'The Australian environment has long been treated as an enigma by a large portion of the non-Indigenous public. For many Australians residing in cities and suburbs, the natural world exists as an entity entirely separate to the goings-on of the everyday. Rural, sweeping pastures and the ‘barren’ outback are often what come to mind for those who do not or are unable to make a conscious effort to engage with nature. A short but destructive history of mining, agriculture, logging and reef-bleaching has left little of our unique biodiversity intact, and current political trends demonstrate a disinclination to ecologically minded policy.' (Introduction)
“The Distance between Them” : Sheep, Women, and Violence in Evie Wyld’s All the Birds, Singing and Barbara Baynton’s Bush Studies Lucy Neave , 2016 single work criticism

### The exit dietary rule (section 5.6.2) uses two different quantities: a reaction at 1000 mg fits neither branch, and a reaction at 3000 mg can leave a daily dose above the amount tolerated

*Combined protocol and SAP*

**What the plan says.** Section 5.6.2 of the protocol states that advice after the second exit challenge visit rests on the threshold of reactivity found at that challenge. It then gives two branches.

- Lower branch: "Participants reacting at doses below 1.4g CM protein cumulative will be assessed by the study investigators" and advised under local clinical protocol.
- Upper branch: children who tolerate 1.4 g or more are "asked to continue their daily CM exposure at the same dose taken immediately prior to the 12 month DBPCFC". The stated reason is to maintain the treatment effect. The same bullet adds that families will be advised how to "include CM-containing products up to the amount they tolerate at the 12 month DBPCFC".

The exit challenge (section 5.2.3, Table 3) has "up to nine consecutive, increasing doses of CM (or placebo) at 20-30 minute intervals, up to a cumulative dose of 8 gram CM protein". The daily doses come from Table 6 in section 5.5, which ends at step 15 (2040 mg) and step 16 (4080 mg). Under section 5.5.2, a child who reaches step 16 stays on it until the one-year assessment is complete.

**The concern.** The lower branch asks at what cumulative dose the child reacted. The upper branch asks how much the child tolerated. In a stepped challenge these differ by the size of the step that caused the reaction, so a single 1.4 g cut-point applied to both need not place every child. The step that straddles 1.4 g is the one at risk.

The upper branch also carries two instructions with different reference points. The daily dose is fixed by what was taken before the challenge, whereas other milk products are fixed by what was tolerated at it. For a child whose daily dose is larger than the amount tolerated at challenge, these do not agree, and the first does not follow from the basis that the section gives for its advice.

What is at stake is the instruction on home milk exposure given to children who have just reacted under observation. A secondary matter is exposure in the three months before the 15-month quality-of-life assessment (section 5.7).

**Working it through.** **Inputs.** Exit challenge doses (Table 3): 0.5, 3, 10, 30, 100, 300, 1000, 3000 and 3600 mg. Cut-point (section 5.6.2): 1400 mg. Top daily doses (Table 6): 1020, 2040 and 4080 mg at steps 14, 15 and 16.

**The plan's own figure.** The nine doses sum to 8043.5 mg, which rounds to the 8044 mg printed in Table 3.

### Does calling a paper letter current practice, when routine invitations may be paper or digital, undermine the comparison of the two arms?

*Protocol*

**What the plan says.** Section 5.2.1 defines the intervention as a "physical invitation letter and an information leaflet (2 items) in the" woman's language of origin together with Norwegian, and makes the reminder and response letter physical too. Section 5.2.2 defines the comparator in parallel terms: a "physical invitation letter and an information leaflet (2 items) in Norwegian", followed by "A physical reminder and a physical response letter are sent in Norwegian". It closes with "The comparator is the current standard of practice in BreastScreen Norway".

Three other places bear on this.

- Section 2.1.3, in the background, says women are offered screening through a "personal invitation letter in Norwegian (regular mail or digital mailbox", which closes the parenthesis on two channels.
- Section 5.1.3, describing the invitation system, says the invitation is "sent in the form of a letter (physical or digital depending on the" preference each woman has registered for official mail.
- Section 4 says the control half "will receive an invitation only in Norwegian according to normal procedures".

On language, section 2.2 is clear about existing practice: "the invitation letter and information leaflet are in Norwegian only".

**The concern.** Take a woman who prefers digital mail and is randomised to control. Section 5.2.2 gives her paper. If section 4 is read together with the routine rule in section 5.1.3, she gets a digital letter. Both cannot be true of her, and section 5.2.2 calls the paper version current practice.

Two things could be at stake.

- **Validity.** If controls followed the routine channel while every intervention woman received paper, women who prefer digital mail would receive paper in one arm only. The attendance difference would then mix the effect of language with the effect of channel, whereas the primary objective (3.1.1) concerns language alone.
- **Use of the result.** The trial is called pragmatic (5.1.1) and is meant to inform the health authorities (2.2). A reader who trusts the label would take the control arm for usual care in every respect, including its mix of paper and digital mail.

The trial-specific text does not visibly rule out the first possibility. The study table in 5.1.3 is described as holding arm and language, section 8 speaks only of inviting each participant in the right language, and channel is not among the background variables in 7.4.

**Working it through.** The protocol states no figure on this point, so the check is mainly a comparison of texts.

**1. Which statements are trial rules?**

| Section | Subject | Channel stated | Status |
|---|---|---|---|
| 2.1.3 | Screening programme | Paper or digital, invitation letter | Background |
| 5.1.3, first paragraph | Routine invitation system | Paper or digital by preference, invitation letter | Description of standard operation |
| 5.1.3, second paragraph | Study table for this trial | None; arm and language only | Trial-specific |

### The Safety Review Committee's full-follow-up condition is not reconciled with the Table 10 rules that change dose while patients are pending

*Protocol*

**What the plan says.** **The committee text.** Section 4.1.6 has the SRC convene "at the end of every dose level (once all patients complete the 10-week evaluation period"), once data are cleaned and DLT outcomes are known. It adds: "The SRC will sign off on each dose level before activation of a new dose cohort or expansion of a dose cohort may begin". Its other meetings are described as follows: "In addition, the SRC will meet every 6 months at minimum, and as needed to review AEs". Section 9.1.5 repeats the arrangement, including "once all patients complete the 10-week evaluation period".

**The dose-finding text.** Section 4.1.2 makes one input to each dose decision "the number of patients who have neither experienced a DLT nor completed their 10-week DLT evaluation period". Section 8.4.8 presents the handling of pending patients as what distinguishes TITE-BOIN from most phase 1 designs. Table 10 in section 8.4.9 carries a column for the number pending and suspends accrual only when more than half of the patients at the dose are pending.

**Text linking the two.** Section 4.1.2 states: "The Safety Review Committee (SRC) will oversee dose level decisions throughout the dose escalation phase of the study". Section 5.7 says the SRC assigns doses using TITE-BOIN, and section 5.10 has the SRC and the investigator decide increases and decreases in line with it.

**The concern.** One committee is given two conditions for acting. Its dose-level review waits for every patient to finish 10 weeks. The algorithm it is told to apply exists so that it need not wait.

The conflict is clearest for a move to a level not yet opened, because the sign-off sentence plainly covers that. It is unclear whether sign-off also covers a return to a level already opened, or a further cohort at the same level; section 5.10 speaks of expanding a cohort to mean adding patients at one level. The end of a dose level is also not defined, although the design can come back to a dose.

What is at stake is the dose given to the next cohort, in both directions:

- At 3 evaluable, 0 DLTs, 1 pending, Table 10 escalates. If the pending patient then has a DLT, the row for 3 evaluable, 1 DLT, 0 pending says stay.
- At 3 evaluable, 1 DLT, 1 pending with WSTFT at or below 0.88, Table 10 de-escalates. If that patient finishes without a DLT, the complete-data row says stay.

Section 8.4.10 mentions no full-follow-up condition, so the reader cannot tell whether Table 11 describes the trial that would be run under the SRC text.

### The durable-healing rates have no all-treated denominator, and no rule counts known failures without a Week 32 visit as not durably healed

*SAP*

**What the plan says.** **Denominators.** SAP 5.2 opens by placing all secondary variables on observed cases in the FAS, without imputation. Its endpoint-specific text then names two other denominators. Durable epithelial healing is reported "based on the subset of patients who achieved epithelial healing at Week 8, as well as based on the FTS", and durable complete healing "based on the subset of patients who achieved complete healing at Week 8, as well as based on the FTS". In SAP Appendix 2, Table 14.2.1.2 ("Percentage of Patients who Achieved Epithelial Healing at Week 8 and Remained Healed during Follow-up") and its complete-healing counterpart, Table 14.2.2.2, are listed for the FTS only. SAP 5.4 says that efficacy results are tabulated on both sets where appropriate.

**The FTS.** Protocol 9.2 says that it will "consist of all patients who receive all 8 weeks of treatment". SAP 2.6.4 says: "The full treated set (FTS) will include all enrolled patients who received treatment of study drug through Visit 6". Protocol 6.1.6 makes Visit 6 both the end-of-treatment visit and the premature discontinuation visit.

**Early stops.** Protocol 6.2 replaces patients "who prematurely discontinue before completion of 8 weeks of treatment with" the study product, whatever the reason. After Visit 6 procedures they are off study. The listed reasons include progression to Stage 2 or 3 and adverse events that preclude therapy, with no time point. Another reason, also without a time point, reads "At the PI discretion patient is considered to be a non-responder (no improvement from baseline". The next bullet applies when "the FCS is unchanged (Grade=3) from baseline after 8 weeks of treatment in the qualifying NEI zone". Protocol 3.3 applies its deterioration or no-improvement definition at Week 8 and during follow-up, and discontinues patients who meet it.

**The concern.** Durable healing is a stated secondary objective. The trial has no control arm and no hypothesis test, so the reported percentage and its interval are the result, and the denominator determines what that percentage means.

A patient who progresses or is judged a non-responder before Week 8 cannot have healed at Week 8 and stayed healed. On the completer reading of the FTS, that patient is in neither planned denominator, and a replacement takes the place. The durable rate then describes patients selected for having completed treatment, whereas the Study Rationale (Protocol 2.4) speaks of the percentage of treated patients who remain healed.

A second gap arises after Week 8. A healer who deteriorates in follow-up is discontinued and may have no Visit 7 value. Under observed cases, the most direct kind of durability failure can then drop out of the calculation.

— Appears in: Antipodes , June vol. 30 no. 1 2016; (p. 125-136)
'In recent years, animals in contemporary Australian writing and culture have been of considerable interest to scholars and writers. Anna Krien and Delia Falconer have raised questions about their ethical treatment and the preponderance of animal metaphors in Australian fiction and poetry in essays for general readers, while J. M. Coetzee's representation of dogs has been a significant area of recent inquiry in academic scholarship. Dogs' salience as metaphors in Disgrace (1999) has been noted by James Ley, as has the relationship between human and animal rights, embodiment and belief in Elizabeth Costello (2003) in essays by Elizabeth Anker and Fiona Jenkins. The recent interest in animals in the Australian context has also become manifest in a series of novels, many of them by women, such as Michelle de Kretser's The Lost Dog (2007), Eva Hornung's Dog Boy (2009), Gillian Mears's Foal's Bread (2012), Carrie Tiffany's Mateship with Birds (2012), and Charlotte Wood's Animal People (2011). ' (Introduction)